There are several problems with this argument. First, there is no evidence in the record to support appellants' assertion that as trustees they continued to hold the same proportional interest in the property as they did as members of the LLC. The trust document is not part of the record and therefore the identity of the trustees and beneficiaries cannot be determined. (See Maria P. v. Riles (1987) 43 Cal.3d 1281, 1295, 240 Cal.Rptr. 872, 743 P.2d 932 [appellant has burden of providing an adequate record on appeal].)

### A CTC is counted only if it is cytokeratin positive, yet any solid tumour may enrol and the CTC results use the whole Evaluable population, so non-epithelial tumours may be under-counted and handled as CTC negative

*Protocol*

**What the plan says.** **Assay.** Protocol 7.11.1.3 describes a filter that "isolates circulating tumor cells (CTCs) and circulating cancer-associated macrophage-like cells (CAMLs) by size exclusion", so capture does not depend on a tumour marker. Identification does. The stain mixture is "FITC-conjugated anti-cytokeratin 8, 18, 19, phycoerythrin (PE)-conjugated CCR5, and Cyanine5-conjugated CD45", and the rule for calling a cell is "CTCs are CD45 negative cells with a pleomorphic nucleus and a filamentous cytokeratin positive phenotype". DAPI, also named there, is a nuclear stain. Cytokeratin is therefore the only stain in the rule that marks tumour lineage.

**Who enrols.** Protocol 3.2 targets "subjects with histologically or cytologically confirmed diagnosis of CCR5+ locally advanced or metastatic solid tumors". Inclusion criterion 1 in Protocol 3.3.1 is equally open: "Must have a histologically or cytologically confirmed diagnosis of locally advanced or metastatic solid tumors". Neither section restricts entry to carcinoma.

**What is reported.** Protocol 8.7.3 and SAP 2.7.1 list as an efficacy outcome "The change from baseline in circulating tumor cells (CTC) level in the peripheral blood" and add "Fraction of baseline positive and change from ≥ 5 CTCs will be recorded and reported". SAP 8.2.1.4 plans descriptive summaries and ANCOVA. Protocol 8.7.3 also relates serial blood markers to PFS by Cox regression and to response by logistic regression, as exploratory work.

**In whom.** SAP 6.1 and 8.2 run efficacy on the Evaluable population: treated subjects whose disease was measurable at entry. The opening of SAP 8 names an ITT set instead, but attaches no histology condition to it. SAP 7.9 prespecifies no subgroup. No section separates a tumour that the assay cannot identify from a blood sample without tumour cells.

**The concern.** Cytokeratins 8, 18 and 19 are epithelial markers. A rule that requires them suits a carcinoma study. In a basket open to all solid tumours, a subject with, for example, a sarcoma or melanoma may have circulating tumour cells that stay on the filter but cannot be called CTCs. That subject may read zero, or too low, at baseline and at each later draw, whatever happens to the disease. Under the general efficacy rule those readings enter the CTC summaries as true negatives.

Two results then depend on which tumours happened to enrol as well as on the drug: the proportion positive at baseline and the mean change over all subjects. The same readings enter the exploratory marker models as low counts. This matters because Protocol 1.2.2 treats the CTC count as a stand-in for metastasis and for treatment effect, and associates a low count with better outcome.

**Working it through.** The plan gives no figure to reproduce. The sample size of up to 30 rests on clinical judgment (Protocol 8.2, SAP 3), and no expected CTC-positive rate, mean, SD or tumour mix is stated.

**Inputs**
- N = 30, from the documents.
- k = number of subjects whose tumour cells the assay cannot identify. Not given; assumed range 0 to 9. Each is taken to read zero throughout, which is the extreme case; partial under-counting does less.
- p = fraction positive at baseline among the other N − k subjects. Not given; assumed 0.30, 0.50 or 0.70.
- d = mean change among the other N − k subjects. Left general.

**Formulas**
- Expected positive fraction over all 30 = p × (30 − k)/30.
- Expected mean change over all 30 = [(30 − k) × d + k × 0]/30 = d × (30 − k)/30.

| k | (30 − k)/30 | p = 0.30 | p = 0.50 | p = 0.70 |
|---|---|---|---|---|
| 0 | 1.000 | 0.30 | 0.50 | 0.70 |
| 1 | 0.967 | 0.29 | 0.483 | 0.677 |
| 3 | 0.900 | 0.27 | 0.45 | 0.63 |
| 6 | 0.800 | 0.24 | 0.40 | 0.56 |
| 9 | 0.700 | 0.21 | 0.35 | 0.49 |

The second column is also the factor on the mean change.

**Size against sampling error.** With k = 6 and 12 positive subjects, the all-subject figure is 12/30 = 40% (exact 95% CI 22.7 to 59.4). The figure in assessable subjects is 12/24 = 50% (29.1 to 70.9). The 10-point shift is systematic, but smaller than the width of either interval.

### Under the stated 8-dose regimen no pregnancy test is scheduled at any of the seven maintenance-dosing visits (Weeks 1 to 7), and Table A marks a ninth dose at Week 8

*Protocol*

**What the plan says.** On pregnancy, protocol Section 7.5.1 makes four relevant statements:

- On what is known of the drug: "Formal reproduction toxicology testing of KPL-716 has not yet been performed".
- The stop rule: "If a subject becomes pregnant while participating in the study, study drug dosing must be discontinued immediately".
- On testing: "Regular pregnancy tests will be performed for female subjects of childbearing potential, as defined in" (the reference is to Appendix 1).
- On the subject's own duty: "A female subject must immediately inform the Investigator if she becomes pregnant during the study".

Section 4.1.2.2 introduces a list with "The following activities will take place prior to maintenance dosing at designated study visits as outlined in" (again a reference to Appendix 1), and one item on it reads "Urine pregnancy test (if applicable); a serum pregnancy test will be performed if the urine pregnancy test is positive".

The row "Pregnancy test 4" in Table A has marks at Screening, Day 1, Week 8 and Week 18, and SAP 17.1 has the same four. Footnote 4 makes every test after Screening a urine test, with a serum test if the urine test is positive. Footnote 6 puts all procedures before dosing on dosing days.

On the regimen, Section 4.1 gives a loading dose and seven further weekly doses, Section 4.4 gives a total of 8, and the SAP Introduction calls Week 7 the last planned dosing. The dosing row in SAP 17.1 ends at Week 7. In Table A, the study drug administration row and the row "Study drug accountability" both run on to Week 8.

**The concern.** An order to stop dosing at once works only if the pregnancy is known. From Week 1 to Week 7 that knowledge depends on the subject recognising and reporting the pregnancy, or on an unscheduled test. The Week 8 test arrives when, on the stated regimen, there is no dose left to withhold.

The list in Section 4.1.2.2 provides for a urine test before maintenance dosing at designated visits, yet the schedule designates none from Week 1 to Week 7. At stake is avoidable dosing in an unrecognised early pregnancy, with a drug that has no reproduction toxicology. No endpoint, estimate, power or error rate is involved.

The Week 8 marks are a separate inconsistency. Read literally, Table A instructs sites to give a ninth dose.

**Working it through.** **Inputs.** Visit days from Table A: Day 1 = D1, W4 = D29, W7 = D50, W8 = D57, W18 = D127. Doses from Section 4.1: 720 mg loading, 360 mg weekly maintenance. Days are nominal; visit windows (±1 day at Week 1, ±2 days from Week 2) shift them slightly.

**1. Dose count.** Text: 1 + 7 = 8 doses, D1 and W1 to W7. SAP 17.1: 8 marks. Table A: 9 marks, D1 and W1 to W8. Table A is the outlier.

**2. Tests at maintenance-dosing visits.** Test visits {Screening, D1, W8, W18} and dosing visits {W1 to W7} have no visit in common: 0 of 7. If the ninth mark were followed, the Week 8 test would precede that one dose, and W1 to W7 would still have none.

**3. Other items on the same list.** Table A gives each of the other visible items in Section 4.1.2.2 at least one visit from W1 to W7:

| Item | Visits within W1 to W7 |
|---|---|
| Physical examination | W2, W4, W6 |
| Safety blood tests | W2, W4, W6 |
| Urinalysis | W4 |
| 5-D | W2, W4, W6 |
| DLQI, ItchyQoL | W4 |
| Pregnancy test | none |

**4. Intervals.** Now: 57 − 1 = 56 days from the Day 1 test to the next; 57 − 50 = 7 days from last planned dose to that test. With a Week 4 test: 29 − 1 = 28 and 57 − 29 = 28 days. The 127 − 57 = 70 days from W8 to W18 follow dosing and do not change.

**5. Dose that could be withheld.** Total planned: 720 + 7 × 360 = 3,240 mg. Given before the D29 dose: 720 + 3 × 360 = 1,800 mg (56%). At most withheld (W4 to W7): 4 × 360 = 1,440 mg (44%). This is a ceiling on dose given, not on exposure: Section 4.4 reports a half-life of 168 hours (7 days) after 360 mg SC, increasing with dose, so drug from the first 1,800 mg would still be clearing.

Second, appellants disregard the legal significance of a limited liability company. As members of the LLC, appellants never held an ownership interest in the property to which the LLC held title. Corporations Code section 17300 provides: “A membership interest and an economic interest in a limited liability company constitute personal property of the member or assignee. A member or assignee has no interest in specific limited liability company property.” (Denevi v. LGCC, LLC (2004) 121 Cal.App.4th 1211, 1214, fn. 1, 18 Cal.Rptr.3d 276 [“Like corporate shareholders, members of a limited liability company hold no direct ownership interest in the company's assets”]; PacLink Communications Internat., Inc. v. Superior Court (2001) 90 Cal.App.4th 958, 964, 109 Cal.Rptr.2d 436 [same].) As these opinions explain, a limited liability company is a hybrid business entity formed under the Corporations Code consisting of at least two members who own membership interests. The company has a legal existence separate from its members. While members actively participate in the management and control of the company, they have limited liability for the company's debts and obligations to the same extent enjoyed by corporate shareholders. (Denevi, supra, at p. 1214, fn. 1, 18 Cal.Rptr.3d 276; PacLink, supra, at p. 963, 109 Cal.Rptr.2d 436; see also Northwest Energetic Services, LLC v. California Franchise Tax Bd. (2008) 159 Cal.App.4th 841, 852, 71 Cal.Rptr.3d 642.)